SR Technics has established a joint venture with UK asset management firm AerFin to offer comprehensive support packages for Airbus A340-200/300 operators.
Dubbed "Beyond Fleet Services", the programme covers airframe, engine, and components maintenance, and centres on employing used material to lower MRO costs.
It has been launched for the widebody type as many of the aircraft near the end of their service life. However, AerFin managing director Bob James tells Flightglobal that the partnership is evaluating a programme extension to other types, including the A320 family.
The venture will have access to material from disassembled aircraft. Earlier this year, AerFin arranged the acquisition of Cathay Pacific's remaining A340-300 fleet. Two of the 11 aircraft in question have already arrived at the facility of French teardown specialist Tarmac Aerosave in Tarbes. The last aircraft is scheduled to be retired by 2017.
Cathay Pacific is utilising some of the aircraft's components for its A330s under the deal, but other material will be used as a spare-parts pool for the AerFin-SR Technics joint venture. The target is not to sell that material to third-party traders, but to use it in way that will keep the remaining fleet flying for as long as possible, says James.
He acknowledges that potential fuel price rises could shorten the service life of the four-engined long-haul type, but expects some of the remaining A340-200/300s to operate for around eight years. As manufacturers and lessors for the CFM International CFM56-5C-powered type have made guarantees on residual values – likely to be higher than current market values for the aircraft – they have an interest in keeping the equipment flying for long as possible, he argues.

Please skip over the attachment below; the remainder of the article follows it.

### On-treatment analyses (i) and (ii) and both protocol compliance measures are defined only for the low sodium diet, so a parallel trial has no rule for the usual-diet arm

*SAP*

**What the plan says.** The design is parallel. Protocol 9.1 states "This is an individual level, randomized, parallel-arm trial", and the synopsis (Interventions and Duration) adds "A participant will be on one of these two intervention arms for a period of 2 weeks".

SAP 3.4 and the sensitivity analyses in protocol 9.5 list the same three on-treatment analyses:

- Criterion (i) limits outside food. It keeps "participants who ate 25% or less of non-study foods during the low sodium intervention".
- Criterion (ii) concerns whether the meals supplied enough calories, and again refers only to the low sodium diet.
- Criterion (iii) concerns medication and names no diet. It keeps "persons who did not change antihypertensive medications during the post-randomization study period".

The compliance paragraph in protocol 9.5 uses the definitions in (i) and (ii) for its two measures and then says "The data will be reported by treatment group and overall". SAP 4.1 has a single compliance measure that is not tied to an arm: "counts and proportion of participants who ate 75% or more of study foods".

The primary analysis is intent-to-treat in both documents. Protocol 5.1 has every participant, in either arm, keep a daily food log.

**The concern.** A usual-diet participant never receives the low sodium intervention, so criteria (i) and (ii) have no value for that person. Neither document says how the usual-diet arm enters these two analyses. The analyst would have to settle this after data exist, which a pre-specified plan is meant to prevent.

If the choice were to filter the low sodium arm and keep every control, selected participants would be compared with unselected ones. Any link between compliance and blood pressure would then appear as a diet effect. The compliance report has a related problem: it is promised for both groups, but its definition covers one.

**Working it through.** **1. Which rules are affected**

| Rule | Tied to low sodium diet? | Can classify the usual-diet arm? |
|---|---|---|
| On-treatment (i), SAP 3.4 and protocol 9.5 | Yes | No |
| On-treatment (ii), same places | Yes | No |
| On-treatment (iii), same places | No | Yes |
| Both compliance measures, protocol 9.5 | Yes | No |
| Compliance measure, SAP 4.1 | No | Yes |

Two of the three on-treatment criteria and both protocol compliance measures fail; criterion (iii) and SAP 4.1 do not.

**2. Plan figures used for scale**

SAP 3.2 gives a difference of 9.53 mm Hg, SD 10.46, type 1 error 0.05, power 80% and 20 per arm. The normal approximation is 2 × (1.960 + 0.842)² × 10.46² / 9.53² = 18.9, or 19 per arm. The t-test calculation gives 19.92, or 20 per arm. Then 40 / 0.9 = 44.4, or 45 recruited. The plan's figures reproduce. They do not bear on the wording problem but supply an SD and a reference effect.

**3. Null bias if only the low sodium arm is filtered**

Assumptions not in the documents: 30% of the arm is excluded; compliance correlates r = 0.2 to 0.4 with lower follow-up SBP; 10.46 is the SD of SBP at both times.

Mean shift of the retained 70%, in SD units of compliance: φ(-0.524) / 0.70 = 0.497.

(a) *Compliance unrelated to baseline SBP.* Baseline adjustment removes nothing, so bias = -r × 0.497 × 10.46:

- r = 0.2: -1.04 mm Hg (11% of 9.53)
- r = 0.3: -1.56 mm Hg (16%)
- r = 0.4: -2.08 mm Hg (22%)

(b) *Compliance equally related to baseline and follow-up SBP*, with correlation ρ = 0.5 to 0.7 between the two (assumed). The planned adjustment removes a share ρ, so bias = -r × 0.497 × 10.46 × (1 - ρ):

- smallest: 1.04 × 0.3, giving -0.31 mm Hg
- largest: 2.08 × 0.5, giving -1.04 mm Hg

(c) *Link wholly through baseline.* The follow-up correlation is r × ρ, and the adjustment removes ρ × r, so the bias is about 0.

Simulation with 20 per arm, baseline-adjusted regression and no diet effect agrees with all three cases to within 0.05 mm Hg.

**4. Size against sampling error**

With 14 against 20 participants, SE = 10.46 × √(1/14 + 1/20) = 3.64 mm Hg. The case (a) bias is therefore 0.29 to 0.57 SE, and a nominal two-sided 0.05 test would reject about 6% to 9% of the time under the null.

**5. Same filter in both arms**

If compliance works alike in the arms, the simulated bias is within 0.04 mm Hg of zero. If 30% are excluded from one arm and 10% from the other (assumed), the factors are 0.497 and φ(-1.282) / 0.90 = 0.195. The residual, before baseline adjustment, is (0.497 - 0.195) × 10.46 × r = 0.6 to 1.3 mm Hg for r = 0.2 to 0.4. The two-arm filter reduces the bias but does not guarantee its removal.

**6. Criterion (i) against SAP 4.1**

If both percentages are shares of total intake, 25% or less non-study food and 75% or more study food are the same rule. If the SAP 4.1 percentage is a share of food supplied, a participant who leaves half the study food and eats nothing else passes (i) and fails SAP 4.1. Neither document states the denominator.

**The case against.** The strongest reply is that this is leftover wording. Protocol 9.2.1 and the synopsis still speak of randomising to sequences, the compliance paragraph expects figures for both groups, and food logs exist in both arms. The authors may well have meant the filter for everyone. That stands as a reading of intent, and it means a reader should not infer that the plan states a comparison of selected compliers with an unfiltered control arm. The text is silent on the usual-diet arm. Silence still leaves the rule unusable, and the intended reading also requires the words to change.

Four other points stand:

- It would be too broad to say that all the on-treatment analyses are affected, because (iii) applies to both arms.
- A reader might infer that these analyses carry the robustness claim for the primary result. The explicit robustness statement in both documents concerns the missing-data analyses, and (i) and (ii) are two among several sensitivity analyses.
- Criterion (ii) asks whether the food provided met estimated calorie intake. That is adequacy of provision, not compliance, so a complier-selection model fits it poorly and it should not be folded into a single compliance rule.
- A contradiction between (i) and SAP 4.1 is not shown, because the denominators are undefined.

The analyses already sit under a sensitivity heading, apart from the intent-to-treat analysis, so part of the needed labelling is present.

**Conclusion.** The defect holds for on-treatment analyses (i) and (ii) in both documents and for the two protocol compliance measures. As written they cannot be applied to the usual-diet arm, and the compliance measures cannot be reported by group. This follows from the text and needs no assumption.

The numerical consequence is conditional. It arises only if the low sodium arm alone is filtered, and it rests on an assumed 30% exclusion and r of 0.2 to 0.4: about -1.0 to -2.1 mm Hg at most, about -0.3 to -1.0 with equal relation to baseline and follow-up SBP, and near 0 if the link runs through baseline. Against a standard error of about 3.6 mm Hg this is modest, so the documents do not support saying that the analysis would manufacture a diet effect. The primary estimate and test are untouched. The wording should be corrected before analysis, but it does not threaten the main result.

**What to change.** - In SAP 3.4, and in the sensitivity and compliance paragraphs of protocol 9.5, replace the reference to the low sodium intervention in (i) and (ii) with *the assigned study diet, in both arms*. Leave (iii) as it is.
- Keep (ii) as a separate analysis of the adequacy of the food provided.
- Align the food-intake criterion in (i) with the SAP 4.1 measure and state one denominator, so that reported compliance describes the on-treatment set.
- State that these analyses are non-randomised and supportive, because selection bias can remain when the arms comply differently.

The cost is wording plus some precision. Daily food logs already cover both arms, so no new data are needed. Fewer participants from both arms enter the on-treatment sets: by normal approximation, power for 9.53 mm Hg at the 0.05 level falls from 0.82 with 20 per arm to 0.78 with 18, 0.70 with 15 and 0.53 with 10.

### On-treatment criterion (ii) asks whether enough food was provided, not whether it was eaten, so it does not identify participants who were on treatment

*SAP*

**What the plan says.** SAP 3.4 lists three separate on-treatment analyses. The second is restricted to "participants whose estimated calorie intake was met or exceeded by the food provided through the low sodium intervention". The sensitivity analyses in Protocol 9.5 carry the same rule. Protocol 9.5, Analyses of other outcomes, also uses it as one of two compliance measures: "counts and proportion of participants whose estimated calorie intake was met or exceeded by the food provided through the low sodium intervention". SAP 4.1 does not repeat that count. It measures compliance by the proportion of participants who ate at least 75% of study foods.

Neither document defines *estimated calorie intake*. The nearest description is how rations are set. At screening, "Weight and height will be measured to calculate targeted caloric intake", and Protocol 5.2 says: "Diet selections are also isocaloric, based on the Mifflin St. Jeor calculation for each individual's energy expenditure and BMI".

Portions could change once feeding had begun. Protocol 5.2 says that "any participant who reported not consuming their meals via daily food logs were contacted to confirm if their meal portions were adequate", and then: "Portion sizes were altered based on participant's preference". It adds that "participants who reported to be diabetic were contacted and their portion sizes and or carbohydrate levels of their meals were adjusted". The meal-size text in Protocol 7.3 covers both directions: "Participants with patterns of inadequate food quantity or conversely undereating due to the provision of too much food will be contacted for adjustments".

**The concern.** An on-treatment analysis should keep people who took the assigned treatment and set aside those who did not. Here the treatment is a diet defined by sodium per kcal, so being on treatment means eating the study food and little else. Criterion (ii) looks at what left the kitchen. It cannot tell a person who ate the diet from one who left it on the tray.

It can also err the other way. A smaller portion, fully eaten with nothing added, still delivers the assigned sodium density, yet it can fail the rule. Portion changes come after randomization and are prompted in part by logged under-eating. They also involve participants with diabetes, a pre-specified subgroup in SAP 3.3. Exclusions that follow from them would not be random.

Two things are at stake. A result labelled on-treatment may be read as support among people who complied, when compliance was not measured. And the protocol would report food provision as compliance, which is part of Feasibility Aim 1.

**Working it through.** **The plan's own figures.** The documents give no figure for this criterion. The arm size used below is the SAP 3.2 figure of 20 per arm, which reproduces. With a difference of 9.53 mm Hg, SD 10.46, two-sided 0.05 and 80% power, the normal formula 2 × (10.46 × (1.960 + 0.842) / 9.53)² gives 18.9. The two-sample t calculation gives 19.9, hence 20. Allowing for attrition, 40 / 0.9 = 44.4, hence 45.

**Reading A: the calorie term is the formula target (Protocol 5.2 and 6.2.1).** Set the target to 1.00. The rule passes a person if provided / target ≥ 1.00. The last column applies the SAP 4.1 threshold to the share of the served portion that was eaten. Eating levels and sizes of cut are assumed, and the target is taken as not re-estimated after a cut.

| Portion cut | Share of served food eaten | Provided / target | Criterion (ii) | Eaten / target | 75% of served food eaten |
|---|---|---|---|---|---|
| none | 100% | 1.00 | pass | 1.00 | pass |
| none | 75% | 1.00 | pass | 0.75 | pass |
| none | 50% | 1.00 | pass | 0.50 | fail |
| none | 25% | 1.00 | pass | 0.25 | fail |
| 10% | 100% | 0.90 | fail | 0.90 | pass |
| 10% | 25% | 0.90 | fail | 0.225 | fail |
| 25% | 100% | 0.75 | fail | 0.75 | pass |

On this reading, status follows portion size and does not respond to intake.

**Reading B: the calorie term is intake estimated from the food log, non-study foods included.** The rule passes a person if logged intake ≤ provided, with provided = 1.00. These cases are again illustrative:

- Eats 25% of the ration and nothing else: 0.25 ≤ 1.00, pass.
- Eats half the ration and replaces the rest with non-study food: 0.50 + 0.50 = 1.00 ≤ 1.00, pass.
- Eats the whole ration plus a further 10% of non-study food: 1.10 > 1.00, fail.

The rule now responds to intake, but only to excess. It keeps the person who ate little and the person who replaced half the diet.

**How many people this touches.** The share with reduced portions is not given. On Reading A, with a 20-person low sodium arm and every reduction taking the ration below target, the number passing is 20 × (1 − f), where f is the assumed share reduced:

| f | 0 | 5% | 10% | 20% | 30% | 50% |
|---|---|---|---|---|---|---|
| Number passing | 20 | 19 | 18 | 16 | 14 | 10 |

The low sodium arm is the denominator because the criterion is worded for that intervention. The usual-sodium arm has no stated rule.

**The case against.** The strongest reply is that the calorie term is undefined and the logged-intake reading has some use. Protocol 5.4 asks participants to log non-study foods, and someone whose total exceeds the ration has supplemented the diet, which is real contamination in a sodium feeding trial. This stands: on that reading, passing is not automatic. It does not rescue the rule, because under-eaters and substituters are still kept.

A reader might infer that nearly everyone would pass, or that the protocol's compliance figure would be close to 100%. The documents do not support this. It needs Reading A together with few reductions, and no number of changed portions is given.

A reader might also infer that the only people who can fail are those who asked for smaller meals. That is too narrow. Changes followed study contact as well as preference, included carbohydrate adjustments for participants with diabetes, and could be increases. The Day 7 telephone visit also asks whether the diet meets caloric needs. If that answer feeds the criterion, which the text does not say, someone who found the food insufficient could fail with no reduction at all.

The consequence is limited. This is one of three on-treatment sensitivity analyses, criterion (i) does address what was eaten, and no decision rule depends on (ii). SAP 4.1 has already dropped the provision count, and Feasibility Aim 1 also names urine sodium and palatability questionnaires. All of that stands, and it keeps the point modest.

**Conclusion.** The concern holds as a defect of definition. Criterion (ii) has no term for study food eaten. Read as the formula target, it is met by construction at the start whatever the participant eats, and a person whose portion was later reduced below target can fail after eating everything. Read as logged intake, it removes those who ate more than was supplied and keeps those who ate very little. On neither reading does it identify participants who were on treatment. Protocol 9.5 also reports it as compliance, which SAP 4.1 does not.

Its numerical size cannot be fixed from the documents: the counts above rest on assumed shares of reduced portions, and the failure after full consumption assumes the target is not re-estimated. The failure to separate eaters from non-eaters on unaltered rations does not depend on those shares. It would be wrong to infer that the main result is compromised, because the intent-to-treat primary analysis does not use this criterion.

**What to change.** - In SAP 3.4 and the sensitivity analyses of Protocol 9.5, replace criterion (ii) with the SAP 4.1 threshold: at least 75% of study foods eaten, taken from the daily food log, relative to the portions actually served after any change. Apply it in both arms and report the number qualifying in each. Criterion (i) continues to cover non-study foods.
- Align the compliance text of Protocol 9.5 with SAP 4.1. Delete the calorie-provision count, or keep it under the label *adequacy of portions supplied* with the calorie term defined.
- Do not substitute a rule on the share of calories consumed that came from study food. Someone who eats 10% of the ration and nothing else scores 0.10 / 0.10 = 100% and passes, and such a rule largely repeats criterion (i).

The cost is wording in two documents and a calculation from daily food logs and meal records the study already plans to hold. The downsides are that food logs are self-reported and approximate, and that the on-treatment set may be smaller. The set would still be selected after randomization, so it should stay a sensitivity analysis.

Operators may favour low capital costs for used A340s versus new or more competitive second-hand equipment, James says. He asserts that there still is a niche for the A340 as a high-density aircraft – Lufthansa is reconfiguring its A340-300s with more seats – especially as the type is better suited to high-altitude airports than twinjets.
Swiss-based SR Technics will "primarily" contribute engine MRO services to the programme, says Klaus-Peter Leinauer, the MRO provider's vice-president of commercial and products sales for engines services.
But he adds that the Zurich-based maintenance specialist will also conduct component repairs under the scheme.
SR Technics' engine overhaul shop can support CFM56 and Pratt & Whitney PW4000 powerplants. The MRO provider previously had to concentrate on engine repairs and overhauls, but the new partnership allows it to also manage customer's equipment to maximise asset value during the remaining service life, Leinauer says.
Under the programme, customers can select maintenance services at fixed prices – such as hour-based agreements – or on a time-and-materials basis. Operators can sell and lease back aircraft and engines through the scheme or arrange deals whereby AerFin buys the equipment at a guaranteed price at the end of its service life.
Leinauer says the programme is "unique" in the A340-200/300 aftermarket and will "eliminate most of the risk" associated with operating aircraft nearing the end of their service life. Its development has been driven by the MRO provider's existing A340 maintenance customers, he adds.
The partnership is a joint venture between SR Technics and AerFin alone, but James says it could be extended to aircraft powered by engines not currently supported by SR Technics' overhaul shop.
For component repairs, he says, customers can opt to service equipment through providers of their choice.
Source: Cirium Dashboard